Poindexter’s latest project, however, horribly overreached. It would not only have predicted markets but also would have influenced them in repugnant ways, letting terrorists profit from their mayhem.

This project showed above all that, in their obsession with listening to vox populi, social scientists and the policy wonks who funded them grew deaf to ethics and moral responsibility. Soul-searching is in order in the ivy-covered towers. And it’s past time for Poindexter to go.

—Los Angeles Times

The emperor’s old clothes

IT’S just as well that there will be no official celebrations tomorrow. The devastation caused by floods is, of course, a perfectly good reason for shunning ostentation. But one suspects that even if nature had been kinder, there would have been little excuse for flag-waving.

Some may say it has always been thus, and they wouldn’t be completely wrong. Looking back, it certainly isn’t easy to pounce upon an exemplary Independence Day or two, worthy of unequivocal expressions of joy or thanksgiving. It’s easier to recall the absurdities, such as the Zia-era injunction that all citizens should emerge from their homes and, at an appointed hour, burst into the national anthem.

The threat of a nationwide cacophony was averted only because most of the public was prepared to call the dictator’s bluff. It was one of several attempted totalitarian gestures that floundered amid widespread apathy. And to its credit, the Musharraf administration has broadly avoided the grander follies of the previous military regime. In doing so it has exhibited a welcome tendency towards drawing relatively sensible conclusions from the lessons of history.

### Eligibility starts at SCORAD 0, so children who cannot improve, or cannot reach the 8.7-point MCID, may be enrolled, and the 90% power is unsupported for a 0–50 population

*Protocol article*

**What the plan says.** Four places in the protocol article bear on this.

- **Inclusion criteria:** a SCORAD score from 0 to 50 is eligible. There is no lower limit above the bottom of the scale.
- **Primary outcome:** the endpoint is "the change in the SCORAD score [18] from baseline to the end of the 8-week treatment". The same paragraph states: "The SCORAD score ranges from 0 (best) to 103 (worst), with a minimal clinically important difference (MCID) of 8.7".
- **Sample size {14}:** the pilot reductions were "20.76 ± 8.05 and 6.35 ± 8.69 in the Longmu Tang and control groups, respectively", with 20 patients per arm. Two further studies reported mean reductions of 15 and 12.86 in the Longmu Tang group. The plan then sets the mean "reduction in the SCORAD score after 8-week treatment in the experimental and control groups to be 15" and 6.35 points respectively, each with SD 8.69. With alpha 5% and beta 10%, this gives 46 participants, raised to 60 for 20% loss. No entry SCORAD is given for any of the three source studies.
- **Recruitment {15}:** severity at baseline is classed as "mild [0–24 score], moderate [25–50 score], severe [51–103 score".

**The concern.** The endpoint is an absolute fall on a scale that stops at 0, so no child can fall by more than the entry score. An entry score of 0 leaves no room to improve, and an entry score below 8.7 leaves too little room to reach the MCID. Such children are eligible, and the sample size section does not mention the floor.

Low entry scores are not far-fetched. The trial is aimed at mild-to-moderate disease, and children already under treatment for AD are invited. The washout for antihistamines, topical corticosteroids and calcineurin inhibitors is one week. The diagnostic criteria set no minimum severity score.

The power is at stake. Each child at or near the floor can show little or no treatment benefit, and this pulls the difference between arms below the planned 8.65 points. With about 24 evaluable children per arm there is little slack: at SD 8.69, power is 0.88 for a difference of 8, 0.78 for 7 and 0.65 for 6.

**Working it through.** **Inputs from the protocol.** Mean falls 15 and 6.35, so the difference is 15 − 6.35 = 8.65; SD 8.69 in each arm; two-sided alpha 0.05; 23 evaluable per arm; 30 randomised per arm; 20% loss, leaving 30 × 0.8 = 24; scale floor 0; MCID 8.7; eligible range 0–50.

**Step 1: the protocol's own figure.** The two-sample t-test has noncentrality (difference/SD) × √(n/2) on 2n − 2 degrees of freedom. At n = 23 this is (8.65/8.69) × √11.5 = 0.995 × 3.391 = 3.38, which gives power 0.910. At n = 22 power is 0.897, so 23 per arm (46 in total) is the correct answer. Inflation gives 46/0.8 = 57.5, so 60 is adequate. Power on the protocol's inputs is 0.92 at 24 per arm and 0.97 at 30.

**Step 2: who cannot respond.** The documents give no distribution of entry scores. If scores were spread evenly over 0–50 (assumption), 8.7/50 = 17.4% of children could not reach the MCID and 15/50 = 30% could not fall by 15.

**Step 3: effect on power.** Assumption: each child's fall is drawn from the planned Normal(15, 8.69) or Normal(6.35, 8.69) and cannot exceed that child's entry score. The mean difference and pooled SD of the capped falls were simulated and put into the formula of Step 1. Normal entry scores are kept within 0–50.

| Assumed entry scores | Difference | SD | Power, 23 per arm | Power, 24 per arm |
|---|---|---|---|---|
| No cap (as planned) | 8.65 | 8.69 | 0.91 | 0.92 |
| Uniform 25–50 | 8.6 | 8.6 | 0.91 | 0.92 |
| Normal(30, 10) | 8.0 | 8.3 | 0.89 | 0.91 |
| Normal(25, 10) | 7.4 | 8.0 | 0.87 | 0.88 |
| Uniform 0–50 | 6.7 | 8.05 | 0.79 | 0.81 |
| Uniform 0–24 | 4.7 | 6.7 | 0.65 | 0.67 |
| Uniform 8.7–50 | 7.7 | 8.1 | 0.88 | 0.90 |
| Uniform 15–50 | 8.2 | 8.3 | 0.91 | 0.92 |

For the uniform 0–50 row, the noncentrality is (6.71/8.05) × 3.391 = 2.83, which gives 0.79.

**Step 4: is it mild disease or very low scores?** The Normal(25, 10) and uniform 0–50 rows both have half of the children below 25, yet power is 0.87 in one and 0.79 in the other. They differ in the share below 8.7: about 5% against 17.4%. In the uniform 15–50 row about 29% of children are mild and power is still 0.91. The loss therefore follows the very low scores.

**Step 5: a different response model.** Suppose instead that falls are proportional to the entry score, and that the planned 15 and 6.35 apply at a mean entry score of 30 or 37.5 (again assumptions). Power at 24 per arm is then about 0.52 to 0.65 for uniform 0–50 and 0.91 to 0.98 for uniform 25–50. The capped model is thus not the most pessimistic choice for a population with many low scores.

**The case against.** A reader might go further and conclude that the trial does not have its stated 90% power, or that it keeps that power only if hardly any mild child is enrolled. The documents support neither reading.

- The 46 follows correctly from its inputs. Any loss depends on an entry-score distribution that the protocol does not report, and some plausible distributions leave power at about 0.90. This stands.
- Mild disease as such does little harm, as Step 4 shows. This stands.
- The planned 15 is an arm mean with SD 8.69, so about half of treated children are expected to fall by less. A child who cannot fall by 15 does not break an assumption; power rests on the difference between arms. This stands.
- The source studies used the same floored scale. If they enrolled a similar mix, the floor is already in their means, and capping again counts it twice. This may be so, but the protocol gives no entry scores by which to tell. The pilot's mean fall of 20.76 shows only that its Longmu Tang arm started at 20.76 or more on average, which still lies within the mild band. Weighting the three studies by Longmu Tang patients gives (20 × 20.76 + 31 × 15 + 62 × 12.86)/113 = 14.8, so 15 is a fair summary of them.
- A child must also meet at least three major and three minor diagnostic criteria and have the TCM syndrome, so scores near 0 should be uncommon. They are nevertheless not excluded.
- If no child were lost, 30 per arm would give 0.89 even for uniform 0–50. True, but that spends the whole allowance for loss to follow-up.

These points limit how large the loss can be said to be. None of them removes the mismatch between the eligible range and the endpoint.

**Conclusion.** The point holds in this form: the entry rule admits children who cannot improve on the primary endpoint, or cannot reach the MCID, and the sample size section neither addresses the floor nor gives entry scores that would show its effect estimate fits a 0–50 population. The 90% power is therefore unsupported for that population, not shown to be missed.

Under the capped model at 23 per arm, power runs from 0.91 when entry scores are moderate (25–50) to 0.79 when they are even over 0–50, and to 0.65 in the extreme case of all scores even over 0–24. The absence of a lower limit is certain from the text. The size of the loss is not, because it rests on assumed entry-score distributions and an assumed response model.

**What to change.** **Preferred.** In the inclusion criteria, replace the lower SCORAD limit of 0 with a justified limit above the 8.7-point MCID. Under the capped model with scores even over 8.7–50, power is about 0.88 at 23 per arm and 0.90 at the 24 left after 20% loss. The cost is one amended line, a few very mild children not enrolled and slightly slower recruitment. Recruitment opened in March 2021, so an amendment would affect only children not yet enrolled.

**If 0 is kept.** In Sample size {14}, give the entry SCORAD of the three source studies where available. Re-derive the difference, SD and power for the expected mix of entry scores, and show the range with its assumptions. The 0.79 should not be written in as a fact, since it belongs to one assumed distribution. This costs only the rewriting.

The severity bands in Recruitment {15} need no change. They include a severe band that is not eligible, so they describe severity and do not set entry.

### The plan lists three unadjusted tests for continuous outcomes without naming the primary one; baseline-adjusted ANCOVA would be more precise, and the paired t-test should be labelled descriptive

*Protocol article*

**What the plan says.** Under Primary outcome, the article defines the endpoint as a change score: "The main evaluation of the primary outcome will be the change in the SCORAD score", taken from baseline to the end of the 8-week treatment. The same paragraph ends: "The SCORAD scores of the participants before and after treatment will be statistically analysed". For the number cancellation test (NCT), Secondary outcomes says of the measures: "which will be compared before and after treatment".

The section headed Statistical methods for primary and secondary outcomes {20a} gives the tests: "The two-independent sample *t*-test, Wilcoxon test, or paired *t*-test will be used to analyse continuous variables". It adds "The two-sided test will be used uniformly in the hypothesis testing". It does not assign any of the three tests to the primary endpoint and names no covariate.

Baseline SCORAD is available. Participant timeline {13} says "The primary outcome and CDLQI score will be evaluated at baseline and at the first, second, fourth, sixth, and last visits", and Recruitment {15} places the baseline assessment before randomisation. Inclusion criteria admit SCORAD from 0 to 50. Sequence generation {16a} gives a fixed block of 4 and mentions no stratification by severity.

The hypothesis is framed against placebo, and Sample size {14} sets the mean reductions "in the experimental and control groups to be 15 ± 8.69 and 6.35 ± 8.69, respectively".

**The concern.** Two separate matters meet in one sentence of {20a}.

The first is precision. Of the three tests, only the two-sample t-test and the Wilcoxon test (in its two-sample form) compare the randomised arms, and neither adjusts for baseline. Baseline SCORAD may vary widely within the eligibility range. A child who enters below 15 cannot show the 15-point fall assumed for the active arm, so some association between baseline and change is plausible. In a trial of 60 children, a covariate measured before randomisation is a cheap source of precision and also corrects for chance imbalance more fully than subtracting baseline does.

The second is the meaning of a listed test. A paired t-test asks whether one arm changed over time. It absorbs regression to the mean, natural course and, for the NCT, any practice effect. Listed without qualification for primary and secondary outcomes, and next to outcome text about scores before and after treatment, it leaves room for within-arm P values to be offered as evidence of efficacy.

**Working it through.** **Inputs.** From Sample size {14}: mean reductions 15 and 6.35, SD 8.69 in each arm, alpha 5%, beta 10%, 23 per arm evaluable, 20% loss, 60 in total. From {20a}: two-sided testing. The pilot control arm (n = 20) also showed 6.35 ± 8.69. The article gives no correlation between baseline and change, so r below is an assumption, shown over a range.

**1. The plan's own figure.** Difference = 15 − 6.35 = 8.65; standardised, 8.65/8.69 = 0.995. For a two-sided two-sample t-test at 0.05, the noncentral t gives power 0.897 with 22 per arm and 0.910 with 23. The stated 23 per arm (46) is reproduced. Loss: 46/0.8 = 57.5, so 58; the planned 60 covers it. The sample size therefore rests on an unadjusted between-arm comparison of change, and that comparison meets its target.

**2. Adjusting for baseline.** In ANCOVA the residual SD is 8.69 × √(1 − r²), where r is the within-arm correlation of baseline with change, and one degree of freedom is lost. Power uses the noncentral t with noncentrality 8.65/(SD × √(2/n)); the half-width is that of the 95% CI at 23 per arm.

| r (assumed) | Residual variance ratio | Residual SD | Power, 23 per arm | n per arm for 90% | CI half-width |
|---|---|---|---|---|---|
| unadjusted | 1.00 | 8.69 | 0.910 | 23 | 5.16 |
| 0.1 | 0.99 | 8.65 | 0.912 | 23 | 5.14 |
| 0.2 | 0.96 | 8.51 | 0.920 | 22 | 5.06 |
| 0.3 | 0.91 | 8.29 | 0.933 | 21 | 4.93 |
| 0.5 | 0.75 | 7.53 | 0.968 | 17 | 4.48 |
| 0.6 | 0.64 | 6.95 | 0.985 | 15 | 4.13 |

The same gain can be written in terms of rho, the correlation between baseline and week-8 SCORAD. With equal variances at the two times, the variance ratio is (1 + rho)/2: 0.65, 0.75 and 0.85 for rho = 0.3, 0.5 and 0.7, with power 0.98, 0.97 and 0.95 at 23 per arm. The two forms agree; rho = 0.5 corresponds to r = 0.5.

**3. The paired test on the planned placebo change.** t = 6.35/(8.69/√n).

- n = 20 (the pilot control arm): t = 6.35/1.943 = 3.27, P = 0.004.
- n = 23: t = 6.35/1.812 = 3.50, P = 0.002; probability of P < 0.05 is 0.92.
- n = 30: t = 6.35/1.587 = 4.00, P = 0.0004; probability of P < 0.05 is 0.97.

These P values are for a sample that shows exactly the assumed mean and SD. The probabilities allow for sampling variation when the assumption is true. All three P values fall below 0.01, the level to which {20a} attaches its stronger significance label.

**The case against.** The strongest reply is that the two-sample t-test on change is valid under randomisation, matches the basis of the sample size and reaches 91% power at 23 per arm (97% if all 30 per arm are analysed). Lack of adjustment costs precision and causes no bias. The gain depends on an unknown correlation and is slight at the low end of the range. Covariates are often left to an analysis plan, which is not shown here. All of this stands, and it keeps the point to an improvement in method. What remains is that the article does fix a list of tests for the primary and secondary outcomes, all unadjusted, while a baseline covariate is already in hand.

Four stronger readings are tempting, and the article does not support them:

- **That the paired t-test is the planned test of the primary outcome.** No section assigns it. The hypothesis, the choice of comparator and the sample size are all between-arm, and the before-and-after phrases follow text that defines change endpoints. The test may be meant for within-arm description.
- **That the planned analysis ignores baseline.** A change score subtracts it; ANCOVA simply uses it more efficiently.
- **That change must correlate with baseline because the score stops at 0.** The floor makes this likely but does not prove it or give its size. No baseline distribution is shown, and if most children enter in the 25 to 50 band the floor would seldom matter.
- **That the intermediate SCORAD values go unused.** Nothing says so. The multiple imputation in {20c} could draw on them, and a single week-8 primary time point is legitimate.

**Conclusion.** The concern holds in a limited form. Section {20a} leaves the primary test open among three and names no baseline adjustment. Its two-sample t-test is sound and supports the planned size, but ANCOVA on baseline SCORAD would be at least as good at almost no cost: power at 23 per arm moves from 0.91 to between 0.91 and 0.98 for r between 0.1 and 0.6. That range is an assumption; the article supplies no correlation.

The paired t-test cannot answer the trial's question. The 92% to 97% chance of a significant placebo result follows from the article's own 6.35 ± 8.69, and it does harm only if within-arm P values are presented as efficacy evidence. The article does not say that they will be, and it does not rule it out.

Not surprisingly, there have also been serious lapses. Such as last year’s referendum, which bore more than a passing resemblance to Ziaul Haq’s thoroughly discredited 1984 effort. And the National Security Council, which Zia talked about but stopped short of setting up. Gen Pervez Musharraf managed to put it together, but appears willing now to use it as a bargaining chip in constitutional negotiations with the opposition.

Speaking of constitutions, it’s worth noting that the 1973 variant has, in one way or another, survived considerably longer than any of its predecessors. It could be claimed, of course, that the 1973 Constitution was effectively buried alive in July 1977 and has never quite recovered from that traumatic experience. Yet its exhumation and resuscitation have consistently been a leading political demand, which is far more than can be said for the 1956 and 1962 documents.

This is not to suggest that it was perfect, but it was good enough to be adopted unanimously by the parliament, reflecting a national consensus — a rarity in Pakistani politics. The approval it gained (in some cases a trifle grudgingly) bears testimony, in part, to the charm that Zulfikar Ali Bhutto could turn on when he wanted to. Yet the fact that the disparate opposition found nothing in the document that it strongly disagreed with, testifies also to the legal and political skills of certain members of Bhutto’s first team — including, notably, the present foreign minister’s father.